Do you remember the case of Fineshade Wood (see here, here and here for example)? Back on 17 March Rupert de Mauley was answering questions in the House of Lords on the subject. Note the fact that Forest Holidays ‘is unlikely to be able to progress a site if it does not have the full support of the Forestry Commission‘.
Note also Lord Greaves’s view that the more he looked into it ‘the murkier the whole business seems‘.
Forest Holidays: Forestry Commission Stake
Asked by Baroness Royall of Blaisdon
To ask Her Majesty’s Government what steps they are taking to protect the Forestry Commission’s stake in Forest Holidays and to ensure that in the event of a sale by the majority shareholder they would not lose all management control of any future development.
The Parliamentary Under-Secretary of State, Department for Environment, Food and Rural Affairs (Lord De Mauley) (Con): My Lords, the control the Forestry Commission has over developments by Forest Holidays is exercised through the arrangements in the legal framework agreement between Forest Holidays and the Forestry Commission, rather than through its shareholding in the business. Any change in ownership would not change the level of control exercised under the framework agreement and as landlord.
Baroness Royall of Blaisdon (Lab): My Lords, concern about the future of our public forest estate continues, and the Answer of the Minister does nothing to assuage the fears that there are at the moment or the anxiety over the nature of the relationship between the Forestry Commission and Forest Holidays. What is the process for approving new and existing sites? Further to that, why does there not appear to have been any competitive tender process when Forest Holidays was restructured through a joint venture in 2012?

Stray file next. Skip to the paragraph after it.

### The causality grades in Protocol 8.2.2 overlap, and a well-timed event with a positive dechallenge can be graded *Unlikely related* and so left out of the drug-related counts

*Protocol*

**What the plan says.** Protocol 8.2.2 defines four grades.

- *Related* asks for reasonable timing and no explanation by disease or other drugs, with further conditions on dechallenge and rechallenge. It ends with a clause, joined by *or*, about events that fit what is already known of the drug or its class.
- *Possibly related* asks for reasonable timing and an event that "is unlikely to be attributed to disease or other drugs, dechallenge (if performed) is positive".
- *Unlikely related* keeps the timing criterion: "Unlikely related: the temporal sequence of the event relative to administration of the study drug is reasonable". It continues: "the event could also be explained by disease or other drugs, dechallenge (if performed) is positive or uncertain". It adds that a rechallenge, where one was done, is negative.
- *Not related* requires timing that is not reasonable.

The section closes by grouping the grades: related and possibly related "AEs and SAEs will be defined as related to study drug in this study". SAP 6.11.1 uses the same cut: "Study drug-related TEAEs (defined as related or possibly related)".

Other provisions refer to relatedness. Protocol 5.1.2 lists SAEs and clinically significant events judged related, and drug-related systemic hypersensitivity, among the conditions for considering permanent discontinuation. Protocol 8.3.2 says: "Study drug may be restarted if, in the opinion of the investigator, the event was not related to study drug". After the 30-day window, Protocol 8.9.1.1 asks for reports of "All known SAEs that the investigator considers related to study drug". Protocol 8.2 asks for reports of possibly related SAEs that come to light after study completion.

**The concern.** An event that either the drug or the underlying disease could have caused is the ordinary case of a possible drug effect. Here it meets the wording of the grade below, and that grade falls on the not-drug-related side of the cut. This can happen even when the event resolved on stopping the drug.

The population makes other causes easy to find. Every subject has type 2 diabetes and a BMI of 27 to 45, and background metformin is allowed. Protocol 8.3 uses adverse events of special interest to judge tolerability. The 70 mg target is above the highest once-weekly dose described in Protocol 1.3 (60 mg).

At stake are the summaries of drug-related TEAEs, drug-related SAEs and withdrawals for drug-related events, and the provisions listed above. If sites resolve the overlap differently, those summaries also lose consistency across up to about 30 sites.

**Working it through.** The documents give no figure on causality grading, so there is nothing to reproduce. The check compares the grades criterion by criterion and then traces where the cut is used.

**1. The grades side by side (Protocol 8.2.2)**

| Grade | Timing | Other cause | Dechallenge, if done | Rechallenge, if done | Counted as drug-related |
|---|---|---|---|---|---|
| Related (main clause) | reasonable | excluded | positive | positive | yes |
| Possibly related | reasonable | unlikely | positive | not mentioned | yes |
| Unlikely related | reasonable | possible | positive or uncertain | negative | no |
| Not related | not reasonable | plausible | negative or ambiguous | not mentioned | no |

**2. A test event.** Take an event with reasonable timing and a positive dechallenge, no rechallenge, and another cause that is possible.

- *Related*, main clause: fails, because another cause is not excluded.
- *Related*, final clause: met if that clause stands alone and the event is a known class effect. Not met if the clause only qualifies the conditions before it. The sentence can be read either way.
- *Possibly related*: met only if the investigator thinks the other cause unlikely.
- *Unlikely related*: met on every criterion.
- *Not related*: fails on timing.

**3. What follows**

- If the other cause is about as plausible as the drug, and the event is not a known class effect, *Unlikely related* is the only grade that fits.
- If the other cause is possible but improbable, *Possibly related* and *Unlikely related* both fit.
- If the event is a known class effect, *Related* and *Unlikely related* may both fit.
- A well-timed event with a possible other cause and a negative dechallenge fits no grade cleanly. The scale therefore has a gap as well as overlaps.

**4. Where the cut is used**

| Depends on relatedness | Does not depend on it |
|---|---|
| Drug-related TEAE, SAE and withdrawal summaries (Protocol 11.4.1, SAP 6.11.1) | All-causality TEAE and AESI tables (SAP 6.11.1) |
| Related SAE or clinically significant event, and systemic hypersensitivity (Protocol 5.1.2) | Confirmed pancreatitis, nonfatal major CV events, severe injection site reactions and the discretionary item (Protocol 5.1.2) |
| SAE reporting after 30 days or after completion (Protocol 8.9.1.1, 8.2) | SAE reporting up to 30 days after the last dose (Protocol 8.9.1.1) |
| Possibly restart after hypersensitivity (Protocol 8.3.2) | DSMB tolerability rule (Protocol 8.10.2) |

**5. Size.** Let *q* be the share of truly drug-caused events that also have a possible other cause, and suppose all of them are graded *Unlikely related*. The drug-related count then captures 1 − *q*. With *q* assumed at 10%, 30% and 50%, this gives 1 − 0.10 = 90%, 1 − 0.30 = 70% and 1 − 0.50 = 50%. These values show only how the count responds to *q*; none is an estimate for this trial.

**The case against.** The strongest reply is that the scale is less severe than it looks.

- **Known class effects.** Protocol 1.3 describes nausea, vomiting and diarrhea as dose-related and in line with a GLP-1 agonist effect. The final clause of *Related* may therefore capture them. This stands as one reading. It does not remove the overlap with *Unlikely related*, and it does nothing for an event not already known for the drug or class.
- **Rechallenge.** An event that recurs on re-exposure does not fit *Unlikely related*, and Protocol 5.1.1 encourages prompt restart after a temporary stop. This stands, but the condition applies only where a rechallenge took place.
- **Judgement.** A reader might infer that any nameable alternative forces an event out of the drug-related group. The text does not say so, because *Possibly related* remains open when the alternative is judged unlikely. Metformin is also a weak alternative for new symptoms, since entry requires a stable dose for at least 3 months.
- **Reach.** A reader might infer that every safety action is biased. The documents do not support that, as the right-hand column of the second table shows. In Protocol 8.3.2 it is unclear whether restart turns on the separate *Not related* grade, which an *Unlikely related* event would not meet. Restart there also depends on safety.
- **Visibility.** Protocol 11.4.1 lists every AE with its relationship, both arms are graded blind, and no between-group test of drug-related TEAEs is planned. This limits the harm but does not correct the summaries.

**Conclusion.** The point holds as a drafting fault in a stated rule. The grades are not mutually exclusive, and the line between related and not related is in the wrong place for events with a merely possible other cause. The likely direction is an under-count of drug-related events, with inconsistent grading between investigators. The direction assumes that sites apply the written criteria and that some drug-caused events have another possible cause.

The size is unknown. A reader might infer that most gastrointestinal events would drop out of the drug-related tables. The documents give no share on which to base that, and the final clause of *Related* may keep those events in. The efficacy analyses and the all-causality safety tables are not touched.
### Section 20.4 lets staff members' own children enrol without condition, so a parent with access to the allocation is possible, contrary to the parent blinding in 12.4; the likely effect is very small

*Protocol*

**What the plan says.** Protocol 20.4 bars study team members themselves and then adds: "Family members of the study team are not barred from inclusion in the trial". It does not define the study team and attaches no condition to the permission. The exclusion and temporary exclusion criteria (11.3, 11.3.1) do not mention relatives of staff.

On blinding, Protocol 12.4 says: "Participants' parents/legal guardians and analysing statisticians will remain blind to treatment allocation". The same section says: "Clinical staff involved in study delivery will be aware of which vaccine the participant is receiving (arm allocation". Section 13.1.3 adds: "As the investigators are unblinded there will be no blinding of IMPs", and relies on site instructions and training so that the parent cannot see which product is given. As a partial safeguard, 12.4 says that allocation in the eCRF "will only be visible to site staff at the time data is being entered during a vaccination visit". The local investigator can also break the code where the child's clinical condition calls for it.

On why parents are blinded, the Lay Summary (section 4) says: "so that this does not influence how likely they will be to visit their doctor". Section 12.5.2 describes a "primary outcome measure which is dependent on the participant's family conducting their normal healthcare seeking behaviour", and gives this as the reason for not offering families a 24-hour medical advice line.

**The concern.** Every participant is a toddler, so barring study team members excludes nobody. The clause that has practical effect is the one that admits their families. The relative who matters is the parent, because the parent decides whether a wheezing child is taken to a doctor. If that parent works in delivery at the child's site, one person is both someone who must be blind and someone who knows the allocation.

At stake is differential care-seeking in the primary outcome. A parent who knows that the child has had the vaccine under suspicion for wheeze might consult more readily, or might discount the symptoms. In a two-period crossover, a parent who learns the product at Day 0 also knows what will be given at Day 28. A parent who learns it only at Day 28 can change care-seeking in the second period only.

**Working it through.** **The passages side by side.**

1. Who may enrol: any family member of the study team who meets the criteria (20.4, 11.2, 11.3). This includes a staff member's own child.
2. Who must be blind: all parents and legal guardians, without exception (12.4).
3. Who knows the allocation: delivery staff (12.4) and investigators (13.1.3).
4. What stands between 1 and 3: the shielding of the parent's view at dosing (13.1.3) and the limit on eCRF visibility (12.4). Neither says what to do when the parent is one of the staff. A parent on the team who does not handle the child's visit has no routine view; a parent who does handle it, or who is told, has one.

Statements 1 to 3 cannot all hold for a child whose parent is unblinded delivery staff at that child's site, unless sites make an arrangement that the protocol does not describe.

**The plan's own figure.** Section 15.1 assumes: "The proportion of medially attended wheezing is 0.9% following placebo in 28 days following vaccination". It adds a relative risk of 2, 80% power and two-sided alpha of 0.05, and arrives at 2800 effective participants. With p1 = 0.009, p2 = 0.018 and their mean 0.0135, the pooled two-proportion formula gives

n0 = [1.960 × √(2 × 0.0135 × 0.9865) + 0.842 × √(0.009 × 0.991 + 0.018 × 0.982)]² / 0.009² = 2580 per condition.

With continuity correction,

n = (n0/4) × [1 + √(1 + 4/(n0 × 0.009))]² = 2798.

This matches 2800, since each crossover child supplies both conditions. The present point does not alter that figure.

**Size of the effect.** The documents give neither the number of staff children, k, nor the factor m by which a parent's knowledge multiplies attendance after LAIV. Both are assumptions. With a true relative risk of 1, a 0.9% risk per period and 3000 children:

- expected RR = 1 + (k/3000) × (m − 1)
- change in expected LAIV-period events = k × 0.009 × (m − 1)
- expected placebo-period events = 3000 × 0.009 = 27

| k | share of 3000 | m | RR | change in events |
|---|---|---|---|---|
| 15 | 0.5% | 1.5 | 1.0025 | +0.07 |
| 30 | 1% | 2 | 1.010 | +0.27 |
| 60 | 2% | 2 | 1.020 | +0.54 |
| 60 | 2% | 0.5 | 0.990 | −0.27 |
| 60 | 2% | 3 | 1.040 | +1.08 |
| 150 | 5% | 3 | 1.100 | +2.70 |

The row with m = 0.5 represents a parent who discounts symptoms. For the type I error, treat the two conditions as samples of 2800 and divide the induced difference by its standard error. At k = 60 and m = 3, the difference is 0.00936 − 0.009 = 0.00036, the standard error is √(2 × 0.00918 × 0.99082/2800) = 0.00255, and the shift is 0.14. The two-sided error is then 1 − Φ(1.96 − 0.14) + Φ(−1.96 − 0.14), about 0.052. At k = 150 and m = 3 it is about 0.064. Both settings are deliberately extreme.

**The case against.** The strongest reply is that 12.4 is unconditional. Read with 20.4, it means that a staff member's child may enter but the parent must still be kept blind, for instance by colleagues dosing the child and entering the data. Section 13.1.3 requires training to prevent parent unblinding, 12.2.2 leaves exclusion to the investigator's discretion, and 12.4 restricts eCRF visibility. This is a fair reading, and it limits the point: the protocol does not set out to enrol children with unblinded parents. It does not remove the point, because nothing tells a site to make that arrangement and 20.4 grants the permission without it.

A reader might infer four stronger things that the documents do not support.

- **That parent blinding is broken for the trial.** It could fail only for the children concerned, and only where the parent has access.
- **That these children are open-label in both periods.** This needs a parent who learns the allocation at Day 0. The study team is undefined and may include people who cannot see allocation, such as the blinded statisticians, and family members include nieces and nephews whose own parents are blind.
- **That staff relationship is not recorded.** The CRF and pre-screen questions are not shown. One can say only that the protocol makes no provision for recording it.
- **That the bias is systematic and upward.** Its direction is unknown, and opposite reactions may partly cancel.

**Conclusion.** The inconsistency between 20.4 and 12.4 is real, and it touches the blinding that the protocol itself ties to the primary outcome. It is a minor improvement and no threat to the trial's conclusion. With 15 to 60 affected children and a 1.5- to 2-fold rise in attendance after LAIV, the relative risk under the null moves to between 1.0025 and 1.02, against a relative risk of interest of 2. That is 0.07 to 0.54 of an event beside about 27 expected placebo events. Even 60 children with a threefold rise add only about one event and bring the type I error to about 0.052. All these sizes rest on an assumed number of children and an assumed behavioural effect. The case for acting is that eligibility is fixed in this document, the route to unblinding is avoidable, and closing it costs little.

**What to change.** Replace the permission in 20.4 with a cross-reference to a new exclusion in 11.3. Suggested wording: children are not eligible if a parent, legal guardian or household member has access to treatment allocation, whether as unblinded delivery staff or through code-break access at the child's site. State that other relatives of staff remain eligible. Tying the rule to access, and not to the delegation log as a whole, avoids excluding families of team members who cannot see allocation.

Lord De Mauley: My Lords, the Forestry Commission has to approve of any new sites for this activity, such approval not to be unreasonably withheld, which is a reasonably common requirement. In practice, Forest Holidays is unlikely to be able to progress a site if it does not have the full support of the Forestry Commission. Forest Holidays also has its own site selection criteria, which exclude any site where there are significant environmental constraints.
Lord Clark of Windermere (Lab): I declare an interest as the chair of the Forestry Commission from 2001 to 2009. As the House may know, there have been two joint ventures with the Forestry Commission and Forest Holidays, one on my watch in 2006 and a later one in 2012. Will the Minister confirm that, on the first occasion, it followed full parliamentary procedure, had the approval of the Treasury and went out to full competitive tendering?
As regards the second venture, will the Minister assure the House that if the private sector investor decided to sell its share, the Forestry Commission would not be forced to sell the commensurate share at the same time?
Lord De Mauley: I can confirm most of what the noble Lord said. The terms under which the current joint venture operates are very much the same as for the original joint venture. If the controlling interest is sold, the Forestry Commission may be required to sell its interest in the company by the buyer, including the Forestry Commission’s stake in the business. The sale would not change the controls set out in the framework agreement and the site leases.